Since District 22 students can no longer attend gifted programs outside their district, it’s time to learn about what schools they can attend.
On December 11th, the city Department of Education (DOE) will host a Middle School Fair at J.H.S. 278 at 1925 Stuart Street in Marine Park. At the fair, which will run from 5:30-7:30 p.m. and feature a workshop on the admissions process at 6:15 p.m., students and staffers from local middle schools will offer details about their schools and special programs.
The information is vital since this is the first year of a new policy prohibiting School District 22 students from being admitted to District 21 middle schools.
In years past, children attending schools in Districts 20 and 22 were admitted to gifted and talented programs in District 21 because of a 1974 court order meant to desegregate I.S. 239, the Mark Twain School for the Gifted and Talented. The court order applied to all middle schools in District 21, which includes Coney Island and Bensonhurst.
The court order was lifted this year after the parents of an Indian-American girl sued the city because their daughter was denied admission to Mark Twain based on the court order’s racial quota system, which held minorities to higher admission standards than white students.
Now, to be admitted to a District 21 school, a child must either reside within the district or attend a school in the district. Mark Twain remains a citywide program, thereby accepting students from throughout the city.
Reaction to the new admissions standards has been mixed.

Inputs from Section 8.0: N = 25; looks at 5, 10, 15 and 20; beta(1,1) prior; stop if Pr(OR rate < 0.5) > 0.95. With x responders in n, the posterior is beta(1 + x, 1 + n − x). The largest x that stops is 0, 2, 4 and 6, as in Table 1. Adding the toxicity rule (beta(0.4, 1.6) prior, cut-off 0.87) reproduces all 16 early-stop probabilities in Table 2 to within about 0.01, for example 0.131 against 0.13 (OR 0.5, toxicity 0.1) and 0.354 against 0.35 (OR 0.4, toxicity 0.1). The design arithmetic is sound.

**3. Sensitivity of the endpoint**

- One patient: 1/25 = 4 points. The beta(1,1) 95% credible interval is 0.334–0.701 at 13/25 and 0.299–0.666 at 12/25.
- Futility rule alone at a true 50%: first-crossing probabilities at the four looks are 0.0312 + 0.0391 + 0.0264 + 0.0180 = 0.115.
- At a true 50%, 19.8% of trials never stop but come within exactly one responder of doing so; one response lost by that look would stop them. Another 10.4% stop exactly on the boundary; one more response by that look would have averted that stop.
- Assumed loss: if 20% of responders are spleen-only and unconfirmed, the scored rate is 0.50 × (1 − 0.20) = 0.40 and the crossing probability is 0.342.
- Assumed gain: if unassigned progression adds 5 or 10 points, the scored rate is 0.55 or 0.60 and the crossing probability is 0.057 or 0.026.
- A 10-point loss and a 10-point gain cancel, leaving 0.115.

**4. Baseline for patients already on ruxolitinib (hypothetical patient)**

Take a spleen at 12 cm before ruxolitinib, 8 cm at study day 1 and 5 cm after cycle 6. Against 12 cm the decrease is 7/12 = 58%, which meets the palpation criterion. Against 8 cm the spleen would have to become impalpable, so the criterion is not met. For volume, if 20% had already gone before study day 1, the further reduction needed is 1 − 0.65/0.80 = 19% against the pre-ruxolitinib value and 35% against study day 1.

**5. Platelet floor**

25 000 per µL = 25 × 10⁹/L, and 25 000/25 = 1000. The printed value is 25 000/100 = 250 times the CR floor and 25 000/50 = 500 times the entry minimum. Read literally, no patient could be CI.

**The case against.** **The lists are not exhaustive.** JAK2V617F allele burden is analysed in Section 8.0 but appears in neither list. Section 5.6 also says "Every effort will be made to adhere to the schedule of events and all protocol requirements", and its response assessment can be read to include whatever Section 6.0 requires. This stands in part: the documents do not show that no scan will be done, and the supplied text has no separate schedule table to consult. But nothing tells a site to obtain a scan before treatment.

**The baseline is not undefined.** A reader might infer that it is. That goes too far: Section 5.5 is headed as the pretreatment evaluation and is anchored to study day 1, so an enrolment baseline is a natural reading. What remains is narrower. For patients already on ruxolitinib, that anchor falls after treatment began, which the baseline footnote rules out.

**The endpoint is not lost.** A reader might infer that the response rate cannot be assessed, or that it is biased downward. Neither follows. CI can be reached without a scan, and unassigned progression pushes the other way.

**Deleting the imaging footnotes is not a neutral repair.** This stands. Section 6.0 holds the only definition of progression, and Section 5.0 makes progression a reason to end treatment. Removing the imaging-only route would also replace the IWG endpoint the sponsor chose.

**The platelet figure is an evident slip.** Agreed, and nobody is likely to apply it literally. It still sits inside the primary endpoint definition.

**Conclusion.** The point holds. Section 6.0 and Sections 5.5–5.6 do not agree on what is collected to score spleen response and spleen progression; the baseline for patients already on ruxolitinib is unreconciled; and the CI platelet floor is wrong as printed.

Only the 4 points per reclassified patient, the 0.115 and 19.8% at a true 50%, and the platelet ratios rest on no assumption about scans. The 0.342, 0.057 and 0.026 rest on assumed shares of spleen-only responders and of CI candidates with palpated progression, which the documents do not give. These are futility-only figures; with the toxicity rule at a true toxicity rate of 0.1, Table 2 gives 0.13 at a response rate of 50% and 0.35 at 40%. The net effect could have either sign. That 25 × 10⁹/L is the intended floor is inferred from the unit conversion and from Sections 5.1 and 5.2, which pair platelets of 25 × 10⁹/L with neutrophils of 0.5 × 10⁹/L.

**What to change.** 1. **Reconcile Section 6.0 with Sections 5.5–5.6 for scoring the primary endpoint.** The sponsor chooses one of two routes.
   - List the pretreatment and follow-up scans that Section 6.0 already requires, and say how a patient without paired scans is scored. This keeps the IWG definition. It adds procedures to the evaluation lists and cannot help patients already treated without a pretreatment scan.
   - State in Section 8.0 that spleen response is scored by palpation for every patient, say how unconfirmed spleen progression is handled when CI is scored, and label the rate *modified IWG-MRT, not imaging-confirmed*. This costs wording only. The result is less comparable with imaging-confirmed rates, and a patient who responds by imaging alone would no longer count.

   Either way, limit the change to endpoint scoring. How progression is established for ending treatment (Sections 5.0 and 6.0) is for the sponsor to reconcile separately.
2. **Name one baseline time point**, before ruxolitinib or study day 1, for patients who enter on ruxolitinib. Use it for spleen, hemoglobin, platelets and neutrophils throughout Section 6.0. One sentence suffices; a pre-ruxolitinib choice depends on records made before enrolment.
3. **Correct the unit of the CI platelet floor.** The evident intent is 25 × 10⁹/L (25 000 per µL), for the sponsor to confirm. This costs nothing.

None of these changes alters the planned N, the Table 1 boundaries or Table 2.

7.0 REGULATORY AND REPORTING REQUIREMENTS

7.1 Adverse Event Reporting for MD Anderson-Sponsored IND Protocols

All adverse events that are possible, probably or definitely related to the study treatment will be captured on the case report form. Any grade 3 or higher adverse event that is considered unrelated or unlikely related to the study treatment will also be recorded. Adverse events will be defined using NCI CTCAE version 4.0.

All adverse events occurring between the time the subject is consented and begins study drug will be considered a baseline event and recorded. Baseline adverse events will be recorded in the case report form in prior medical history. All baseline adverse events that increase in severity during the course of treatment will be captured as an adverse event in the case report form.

At last month’s meeting of District 21’s Community Education Council (CEC), Judy Gerowitz, the district’s United Federation of Teachers (UFT) representative, said, “I am very concerned with the loss of students. Our schools are going to be decimated, our classes are going to be eliminated, and there goes jobs.”
But Christopher Spinelli, president of the CEC for District 22, said students will now have to consider schools previously overlooked.
“I think this may be a good thing because we have historically lost some of our best students to Districts 20 and 21,” Spinelli said. “We’ve always tried to tell the story of how good the middle schools in District 22 are and statistically, they’re head and shoulders above most in the city.”
At the Middle School Fair, students and their parents can learn about the specialized programs operating in middle schools in District 22, which includes Mill Basin, Bergen Beach, Manhattan Beach, Marine Park, Gerritsen Beach and parts of Midwood, Flatbush and Sheepshead Bay.
There will also be a Middle School Information Session on December 17th at I.S. 285 at 5909 Beverly Road for Districts 17, 18 and 22. The session will run from 6:30-7:30 p.m.
For more information about the events, call 311 or visit http://schools.nyc.gov/ChoicesEnrollment/Middle.
©2008 Community News Group
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